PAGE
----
My hon. Friend mentioned awareness. One of our problems is that people are all too aware of the vulnerabilities in the system. One man I could name who, for the sake of clarity, is an Irishman. I will not name him any further than that. He is so obviously guilty of voting once by postal vote and once in person that I could name him outside the House and be confident that I would not be sued, and yet he was not prosecuted when we put out the evidence. I am very keen that we fine people—gosh, jail them if they are really repeat offenders—because they know what the vulnerabilities are and they are exploiting them. I was shown evidence earlier today of somebody boasting in a WhatsApp group of having driven two and a half hours to vote against me from his home where he had already voted. This cannot go on.
Yes, I agree entirely with my hon. Friend about the gravity of the situation. I hear his point about the penalties that may follow when evidence is presented. None the less, it is also important to encourage the victims of this crime to speak up, so it is excellent that my hon. Friend and others are playing their part by raising such evidence. It is also important that we help other victims to do so. Even better, we should help them not to be a victim of such fraud in the first place by knowing that their vote is theirs alone; in fact, that was the strapline of the awareness campaign to which I have referred.
There is a lot more to do and much work that can be done to help the Electoral Commission, the police and local authorities to get on top of the issue when evidence is raised. I am keen to offer the commitment to the House that if any Member wishes to raise such issues with me, I will take those anecdotes and observations as a portfolio of evidence that I might be able to use to take this work forward. There are also some granular ways in which we can target such behaviour. For example, it is sensible that police community support officers are now allowed into polling stations by law, which means that police are available to tackle issues on polling day should they be identified.
Earlier I mentioned canvass reform and the ways in which registration officers are able to use data better than they were in the past. Let me also give my hon. Friend a pointer about the system of individual electoral registration. I do not know the dates of all the issues he has raised. It is possible that some of his points go back some years, which might predate the introduction of individual electoral registration; I am absolutely confident that my hon. Friend has looked into this carefully and knows exactly what I am driving at. The point is that we value a system in which an individual should be responsible for their registration, as opposed to somebody being able to register for them—let alone register them without their consent, which was a further point made by my hon. Friend.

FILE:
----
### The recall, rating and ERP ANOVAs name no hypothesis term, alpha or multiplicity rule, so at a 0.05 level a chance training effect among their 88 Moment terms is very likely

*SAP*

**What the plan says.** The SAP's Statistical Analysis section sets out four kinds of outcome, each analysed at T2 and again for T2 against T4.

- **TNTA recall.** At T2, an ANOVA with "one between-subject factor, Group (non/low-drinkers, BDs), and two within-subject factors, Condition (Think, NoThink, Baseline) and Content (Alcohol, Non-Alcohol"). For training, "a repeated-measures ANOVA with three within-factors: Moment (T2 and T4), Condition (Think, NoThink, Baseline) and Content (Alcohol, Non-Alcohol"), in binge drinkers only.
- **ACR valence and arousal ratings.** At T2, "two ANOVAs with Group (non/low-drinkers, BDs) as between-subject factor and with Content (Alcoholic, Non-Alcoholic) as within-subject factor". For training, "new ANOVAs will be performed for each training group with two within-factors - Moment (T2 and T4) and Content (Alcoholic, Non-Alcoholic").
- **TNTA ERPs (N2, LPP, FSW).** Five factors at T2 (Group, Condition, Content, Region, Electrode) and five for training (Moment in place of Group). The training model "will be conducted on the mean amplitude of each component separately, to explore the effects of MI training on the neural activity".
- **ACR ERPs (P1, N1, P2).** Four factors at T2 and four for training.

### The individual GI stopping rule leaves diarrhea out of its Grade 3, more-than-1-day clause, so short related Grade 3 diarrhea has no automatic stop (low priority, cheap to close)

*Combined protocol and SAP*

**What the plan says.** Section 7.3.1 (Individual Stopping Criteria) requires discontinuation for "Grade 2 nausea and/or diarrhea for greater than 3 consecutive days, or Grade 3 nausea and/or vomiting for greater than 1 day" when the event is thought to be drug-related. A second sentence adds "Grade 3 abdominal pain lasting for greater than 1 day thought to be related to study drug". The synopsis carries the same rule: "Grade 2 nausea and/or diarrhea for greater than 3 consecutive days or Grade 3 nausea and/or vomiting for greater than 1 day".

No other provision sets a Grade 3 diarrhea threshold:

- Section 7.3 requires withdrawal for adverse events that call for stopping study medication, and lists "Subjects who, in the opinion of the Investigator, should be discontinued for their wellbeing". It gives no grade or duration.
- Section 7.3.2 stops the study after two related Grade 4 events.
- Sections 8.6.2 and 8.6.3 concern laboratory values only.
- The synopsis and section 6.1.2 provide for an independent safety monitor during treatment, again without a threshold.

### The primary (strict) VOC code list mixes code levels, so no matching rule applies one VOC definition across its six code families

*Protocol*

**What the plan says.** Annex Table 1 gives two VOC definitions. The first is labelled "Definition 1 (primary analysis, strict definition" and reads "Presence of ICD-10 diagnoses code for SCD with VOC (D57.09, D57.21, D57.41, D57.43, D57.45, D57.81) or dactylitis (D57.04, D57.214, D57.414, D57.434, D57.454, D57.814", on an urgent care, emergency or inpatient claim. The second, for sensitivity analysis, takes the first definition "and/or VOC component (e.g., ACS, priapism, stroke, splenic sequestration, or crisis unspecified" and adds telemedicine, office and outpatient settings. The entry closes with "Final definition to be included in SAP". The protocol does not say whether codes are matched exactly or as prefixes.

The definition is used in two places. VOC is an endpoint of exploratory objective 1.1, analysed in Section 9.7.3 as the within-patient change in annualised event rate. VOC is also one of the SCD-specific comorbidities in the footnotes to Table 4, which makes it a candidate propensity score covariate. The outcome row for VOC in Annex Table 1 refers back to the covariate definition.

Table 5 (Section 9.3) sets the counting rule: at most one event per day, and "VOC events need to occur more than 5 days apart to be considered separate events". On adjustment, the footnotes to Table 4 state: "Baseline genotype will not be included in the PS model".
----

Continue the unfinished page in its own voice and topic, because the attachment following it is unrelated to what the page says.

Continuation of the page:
My hon. Friend also referred to double voting. Following the 2017 election, I heard concerns from hon. Members that there appeared to be some evidence that certain groups may have been engaging in double voting. My predecessor and I undertook to take all such allegations and seek for them to be investigated in a co-ordinated way through co-operation between the Electoral Commission and the National Police Chiefs Council. I am keen to do so again if there is a weight of such observations, perhaps running as high as allegations. As I said, I would be happy to hear such things from any colleagues if they perceive that something needs to be investigated at a systemic level.
The Government are committed to strengthening the integrity of our electoral system. This is vital, because the public ought to have confidence that our elections are secure and fit for the 21st century. If people are confident in our democracy, they are more likely to participate in it; all the benefits that my hon. Friend has laid out so meticulously will flow from there, and we will know that our democracy is doing its job.
The measures that we are looking to achieve, which will flow in this Parliament, we hope, will provide greater security for everybody, whether they vote in person, by post or by proxy. We think this is a job to be done on the side of voters, not on the side of those who wish to corrupt democracy. We also think very strongly that we should not be taking our democracy for granted in any way, so our work to protect, promote and strengthen our democracy is never done. People do deserve to have confidence in the system. As the Prime Minister said earlier in this place, this is a moment of great democratic importance—a moment to repay the trust of those who have sent us here, to deliver on their priorities, and to ensure that our democracy thrives from now onwards.
Question put and agreed to.